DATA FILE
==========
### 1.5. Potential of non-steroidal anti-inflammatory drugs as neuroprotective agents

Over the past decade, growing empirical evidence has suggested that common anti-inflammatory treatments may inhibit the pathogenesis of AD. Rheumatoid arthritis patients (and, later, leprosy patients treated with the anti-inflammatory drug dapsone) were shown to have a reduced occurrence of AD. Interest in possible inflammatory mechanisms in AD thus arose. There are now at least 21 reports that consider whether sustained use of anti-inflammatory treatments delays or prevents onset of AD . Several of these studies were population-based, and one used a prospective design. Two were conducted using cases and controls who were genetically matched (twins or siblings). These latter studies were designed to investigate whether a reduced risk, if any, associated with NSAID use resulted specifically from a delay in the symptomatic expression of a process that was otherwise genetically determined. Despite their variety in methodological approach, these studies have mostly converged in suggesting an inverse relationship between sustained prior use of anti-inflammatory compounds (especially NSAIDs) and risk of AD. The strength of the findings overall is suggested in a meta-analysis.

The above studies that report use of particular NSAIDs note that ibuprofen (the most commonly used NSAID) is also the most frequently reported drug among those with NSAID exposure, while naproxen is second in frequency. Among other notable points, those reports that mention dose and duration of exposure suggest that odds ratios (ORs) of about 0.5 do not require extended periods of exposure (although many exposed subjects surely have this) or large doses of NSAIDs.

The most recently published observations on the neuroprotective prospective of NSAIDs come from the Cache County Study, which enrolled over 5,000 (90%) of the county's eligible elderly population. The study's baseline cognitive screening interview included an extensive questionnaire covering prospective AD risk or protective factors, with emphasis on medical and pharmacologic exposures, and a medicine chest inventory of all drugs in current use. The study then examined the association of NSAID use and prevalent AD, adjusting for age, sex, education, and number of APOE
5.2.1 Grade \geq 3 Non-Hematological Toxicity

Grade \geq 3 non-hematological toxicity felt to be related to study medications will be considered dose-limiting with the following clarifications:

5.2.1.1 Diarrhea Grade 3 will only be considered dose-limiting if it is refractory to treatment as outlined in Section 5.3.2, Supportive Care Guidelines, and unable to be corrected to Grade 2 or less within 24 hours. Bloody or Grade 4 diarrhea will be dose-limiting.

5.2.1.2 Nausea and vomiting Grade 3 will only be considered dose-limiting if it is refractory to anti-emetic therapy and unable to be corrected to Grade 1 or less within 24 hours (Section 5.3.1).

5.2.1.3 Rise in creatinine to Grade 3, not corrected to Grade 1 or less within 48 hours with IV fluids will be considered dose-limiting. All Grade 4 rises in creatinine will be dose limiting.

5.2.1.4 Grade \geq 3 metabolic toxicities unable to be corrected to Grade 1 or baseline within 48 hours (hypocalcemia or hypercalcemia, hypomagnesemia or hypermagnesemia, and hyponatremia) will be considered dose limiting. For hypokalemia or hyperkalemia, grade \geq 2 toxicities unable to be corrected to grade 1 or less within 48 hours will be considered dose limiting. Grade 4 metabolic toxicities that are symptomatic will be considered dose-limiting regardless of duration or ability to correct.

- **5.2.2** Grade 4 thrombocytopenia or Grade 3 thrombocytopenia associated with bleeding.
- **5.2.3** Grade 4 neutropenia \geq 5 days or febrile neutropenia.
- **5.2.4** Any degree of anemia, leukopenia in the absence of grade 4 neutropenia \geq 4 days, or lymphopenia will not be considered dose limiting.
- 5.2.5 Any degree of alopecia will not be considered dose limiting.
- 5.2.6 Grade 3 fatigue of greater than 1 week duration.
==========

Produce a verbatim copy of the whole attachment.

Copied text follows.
### 1.5. Potential of non-steroidal anti-inflammatory drugs as neuroprotective agents

Over the past decade, growing empirical evidence has suggested that common anti-inflammatory treatments may inhibit the pathogenesis of AD. Rheumatoid arthritis patients (and, later, leprosy patients treated with the anti-inflammatory drug dapsone) were shown to have a reduced occurrence of AD. Interest in possible inflammatory mechanisms in AD thus arose. There are now at least 21 reports that consider whether sustained use of anti-inflammatory treatments delays or prevents onset of AD . Several of these studies were population-based, and one used a prospective design. Two were conducted using cases and controls who were genetically matched (twins or siblings). These latter studies were designed to investigate whether a reduced risk, if any, associated with NSAID use resulted specifically from a delay in the symptomatic expression of a process that was otherwise genetically determined. Despite their variety in methodological approach, these studies have mostly converged in suggesting an inverse relationship between sustained prior use of anti-inflammatory compounds (especially NSAIDs) and risk of AD. The strength of the findings overall is suggested in a meta-analysis.

The above studies that report use of particular NSAIDs note that ibuprofen (the most commonly used NSAID) is also the most frequently reported drug among those with NSAID exposure, while naproxen is second in frequency. Among other notable points, those reports that mention dose and duration of exposure suggest that odds ratios (ORs) of about 0.5 do not require extended periods of exposure (although many exposed subjects surely have this) or large doses of NSAIDs.

The most recently published observations on the neuroprotective prospective of NSAIDs come from the Cache County Study, which enrolled over 5,000 (90%) of the county's eligible elderly population. The study's baseline cognitive screening interview included an extensive questionnaire covering prospective AD risk or protective factors, with emphasis on medical and pharmacologic exposures, and a medicine chest inventory of all drugs in current use. The study then examined the association of NSAID use and prevalent AD, adjusting for age, sex, education, and number of APOE
5.2.1 Grade \geq 3 Non-Hematological Toxicity

Grade \geq 3 non-hematological toxicity felt to be related to study medications will be considered dose-limiting with the following clarifications:

5.2.1.1 Diarrhea Grade 3 will only be considered dose-limiting if it is refractory to treatment as outlined in Section 5.3.2, Supportive Care Guidelines, and unable to be corrected to Grade 2 or less within 24 hours. Bloody or Grade 4 diarrhea will be dose-limiting.

5.2.1.2 Nausea and vomiting Grade 3 will only be considered dose-limiting if it is refractory to anti-emetic therapy and unable to be corrected to Grade 1 or less within 24 hours (Section 5.3.1).

5.2.1.3 Rise in creatinine to Grade 3, not corrected to Grade 1 or less within 48 hours with IV fluids will be considered dose-limiting. All Grade 4 rises in creatinine will be dose limiting.

5.2.1.4 Grade \geq 3 metabolic toxicities unable to be corrected to Grade 1 or baseline within 48 hours (hypocalcemia or hypercalcemia, hypomagnesemia or hypermagnesemia, and hyponatremia) will be considered dose limiting. For hypokalemia or hyperkalemia, grade \geq 2 toxicities unable to be corrected to grade 1 or less within 48 hours will be considered dose limiting. Grade 4 metabolic toxicities that are symptomatic will be considered dose-limiting regardless of duration or ability to correct.

- **5.2.2** Grade 4 thrombocytopenia or Grade 3 thrombocytopenia associated with bleeding.
- **5.2.3** Grade 4 neutropenia \geq 5 days or febrile neutropenia.
- **5.2.4** Any degree of anemia, leukopenia in the absence of grade 4 neutropenia \geq 4 days, or lymphopenia will not be considered dose limiting.
- 5.2.5 Any degree of alopecia will not be considered dose limiting.
- 5.2.6 Grade 3 fatigue of greater than 1 week duration.